“Britanic Palace” – a Bucharest Art Deco apartment block

This is a discussion of one of the interesting ocean liner theme, 1930s Art Deco block of flats of Bucharest, located close to the British Embassy. Through a press cut from the local newspaper, “Universul”, from 1937, I found out that it was named “Britanic (sic) Palace”, presumably as a marketing ploy, trying to cash in on the prestige represented by the nearby embassy. That name is now forgotten after the watershed of the communist and post-communist periods, when a great deal of the city’s collective memory has been lost. This video is intended as a small contribution towards its recovery.

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My aim, through this series of blog articles, is to inspire appreciation of the historic houses of Romania and Southeast Europe, a virtually undiscovered, but fascinating chapter of world’s architectural history and heritage.

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If you have a historic house project in Romania or other country in Southeast Europe, I would be delighted to advise you in aspects pertaining to its architectural history and ways to preserve as much as possible from its period fabric and aesthetics in the course of restoration or renovation works, or to counsel you with specialist consultancy work related to that project. To discuss your particular plan please see my contact details in the Contact page of this website.

The comfort of the peasant houses in Wallachia

There is a stark difference between the comfort of the peasant houses in Wallachia, southern Romania, in the 19th c and the early 20th c, according to their level of wealth, which was tied to their social status as serfs, indentured or free, land owning peasants. That division was reflected in the location of these social sub-classes: the lowlands, the large arable, grain crop regions was the place of the serf and indentured villages, while the highlands, the Subcarpathian hills, was the area of traditionally free peasant communities. This video discusses the marked difference in the comfort of the houses inhabited by those peasant communities of Wallachia, before the breaking up of the large landowning estates, and modernisation of the country.

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My aim, through this series of blog articles, is to inspire appreciation of the historic houses of Romania and Southeast Europe, a virtually undiscovered, but fascinating chapter of world’s architectural history and heritage.

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If you have a historic house project in Romania or other country in Southeast Europe, I would be delighted to advise you in aspects pertaining to its architectural history and ways to preserve as much as possible from its period fabric and aesthetics in the course of restoration or renovation works, or to counsel you with specialist consultancy work related to that project. To discuss your particular plan please see my contact details in the Contact page of this website.

Studying old maps for architectural history

The old maps are a repository of invaluable information on how a region, country or settlement has changed throughout centuries, what geopolitical influences were there, the flux of cultural norms and way of life. That is even more poignant in places like Southeast Europe, an area of convergence of many civilisations, empires and native communities influencing each other, facts wonderfully captured on the old maps of the region. These are reflected ultimately in the most visible elements of the local identity, the buildings, their architecture and styles. Thus the old maps are an essential source for the student of architectural history. In this video I use maps from my antique maps collection, specialised on the Balkans and the Black Sea areas.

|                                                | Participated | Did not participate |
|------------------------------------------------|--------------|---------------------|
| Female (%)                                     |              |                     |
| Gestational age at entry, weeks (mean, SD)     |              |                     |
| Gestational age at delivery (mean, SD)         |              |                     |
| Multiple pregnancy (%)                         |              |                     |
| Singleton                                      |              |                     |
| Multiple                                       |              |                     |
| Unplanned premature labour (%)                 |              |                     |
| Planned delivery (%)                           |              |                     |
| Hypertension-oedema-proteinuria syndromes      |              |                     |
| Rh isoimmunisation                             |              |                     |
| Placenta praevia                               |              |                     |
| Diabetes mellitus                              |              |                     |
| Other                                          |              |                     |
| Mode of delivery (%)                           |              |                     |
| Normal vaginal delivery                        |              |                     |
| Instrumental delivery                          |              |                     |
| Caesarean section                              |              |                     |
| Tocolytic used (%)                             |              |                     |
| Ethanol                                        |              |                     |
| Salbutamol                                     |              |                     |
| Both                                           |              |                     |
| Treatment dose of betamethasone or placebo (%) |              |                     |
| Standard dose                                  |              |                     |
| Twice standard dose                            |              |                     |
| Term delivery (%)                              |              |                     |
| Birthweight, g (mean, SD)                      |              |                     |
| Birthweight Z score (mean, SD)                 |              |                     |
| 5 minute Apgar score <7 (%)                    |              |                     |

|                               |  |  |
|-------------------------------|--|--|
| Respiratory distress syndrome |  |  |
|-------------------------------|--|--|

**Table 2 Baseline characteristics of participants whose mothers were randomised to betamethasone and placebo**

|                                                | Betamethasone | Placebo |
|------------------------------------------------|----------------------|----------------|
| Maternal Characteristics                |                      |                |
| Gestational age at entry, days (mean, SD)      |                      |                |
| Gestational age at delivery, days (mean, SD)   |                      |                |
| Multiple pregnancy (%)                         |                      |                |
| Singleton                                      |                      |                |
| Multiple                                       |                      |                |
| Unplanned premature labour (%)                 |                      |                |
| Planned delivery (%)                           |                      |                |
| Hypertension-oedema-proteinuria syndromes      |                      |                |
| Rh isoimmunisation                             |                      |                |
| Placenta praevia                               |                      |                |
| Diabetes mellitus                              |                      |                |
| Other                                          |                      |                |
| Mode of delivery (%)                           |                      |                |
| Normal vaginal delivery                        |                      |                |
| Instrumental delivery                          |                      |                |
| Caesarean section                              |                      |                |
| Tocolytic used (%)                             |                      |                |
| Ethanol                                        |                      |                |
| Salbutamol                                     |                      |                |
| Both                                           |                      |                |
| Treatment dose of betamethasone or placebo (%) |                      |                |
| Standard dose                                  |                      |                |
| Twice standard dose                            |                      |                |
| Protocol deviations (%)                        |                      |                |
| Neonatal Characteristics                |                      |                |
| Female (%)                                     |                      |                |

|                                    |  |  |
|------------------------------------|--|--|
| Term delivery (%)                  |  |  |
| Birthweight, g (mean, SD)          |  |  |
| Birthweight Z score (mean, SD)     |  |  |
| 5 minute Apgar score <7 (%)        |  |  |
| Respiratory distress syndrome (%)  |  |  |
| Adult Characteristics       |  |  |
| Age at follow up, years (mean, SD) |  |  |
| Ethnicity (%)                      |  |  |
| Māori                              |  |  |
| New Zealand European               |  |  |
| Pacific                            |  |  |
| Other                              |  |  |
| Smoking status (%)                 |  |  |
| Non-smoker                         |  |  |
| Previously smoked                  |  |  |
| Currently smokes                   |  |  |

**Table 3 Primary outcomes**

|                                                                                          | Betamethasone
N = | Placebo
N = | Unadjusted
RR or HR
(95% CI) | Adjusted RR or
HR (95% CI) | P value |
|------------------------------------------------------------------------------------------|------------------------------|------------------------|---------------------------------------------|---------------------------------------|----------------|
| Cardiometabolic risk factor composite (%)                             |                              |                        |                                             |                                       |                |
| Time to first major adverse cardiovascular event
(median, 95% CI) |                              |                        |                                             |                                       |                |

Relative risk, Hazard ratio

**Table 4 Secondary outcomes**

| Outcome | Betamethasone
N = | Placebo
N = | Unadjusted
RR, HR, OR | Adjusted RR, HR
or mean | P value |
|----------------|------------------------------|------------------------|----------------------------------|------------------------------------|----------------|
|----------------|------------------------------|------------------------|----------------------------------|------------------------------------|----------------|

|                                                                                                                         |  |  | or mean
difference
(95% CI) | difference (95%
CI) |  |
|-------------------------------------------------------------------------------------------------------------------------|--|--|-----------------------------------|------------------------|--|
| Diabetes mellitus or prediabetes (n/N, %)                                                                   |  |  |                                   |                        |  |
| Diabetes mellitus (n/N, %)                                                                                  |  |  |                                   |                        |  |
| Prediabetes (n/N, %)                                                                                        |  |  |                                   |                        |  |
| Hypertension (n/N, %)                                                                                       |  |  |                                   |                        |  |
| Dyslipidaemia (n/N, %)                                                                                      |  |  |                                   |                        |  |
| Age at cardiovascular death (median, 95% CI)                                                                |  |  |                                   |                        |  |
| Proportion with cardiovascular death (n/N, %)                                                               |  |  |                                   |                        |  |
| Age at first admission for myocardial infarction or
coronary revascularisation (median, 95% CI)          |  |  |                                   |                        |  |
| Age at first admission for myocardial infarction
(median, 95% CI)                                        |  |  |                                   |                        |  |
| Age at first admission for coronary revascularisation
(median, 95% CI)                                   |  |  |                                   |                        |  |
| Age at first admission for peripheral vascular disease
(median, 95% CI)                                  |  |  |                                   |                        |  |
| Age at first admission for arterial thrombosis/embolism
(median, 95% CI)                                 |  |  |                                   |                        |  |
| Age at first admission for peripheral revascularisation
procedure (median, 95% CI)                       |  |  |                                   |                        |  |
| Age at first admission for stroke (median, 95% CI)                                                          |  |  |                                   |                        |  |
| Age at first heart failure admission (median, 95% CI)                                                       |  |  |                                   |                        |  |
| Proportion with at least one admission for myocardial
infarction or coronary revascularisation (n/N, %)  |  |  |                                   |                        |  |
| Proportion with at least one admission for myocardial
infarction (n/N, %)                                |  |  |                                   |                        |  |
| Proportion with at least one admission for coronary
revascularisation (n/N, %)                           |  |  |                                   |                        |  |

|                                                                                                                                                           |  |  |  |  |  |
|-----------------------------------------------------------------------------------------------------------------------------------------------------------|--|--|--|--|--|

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My aim, through this series of blog articles, is to inspire appreciation of the historic houses of Romania and Southeast Europe, a virtually undiscovered, but fascinating chapter of world’s architectural history and heritage.

***********************************************

If you have a historic house project in Romania or other country in Southeast Europe, I would be delighted to advise you in aspects pertaining to its architectural history and ways to preserve as much as possible from its period fabric and aesthetics in the course of restoration or renovation works, or to counsel you with specialist consultancy work related to that project. To discuss your particular plan please see my contact details in the Contact page of this website.

Ottoman world influences on the Wallachian style

A brief review of the artistic and architectural influences from throughout the Ottoman Empire into the making of the Wallachian style, the highly original Christian architecture with Islamic overtones of the Principality of Wallachia, the nowadays southern Romania, between the late 17th c and the early 19th c.

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My aim, through this series of blog articles, is to inspire appreciation of the historic houses of Romania and Southeast Europe, a virtually undiscovered, but fascinating chapter of world’s architectural history and heritage.

***********************************************

If you have a historic house project in Romania or other country in Southeast Europe, I would be delighted to advise you in aspects pertaining to its architectural history and ways to preserve as much as possible from its period fabric and aesthetics in the course of restoration or renovation works, or to counsel you with specialist consultancy work related to that project. To discuss your particular plan please see my contact details in the Contact page of this website.

Architectural history in Southeast Europe in the time of Coronavirus

Considerations of the impact of the pandemic on my architectural history research and fieldwork in Southeast Europe and beyond, how I plan to reconfigure my activity in the new conditions of the pandemic and post-pandemic world, to reach the public, and continue the research and earn a living form this activity.

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My aim, through this series of blog articles, is to inspire appreciation of the historic houses of Romania and Southeast Europe, a virtually undiscovered, but fascinating chapter of world’s architectural history and heritage.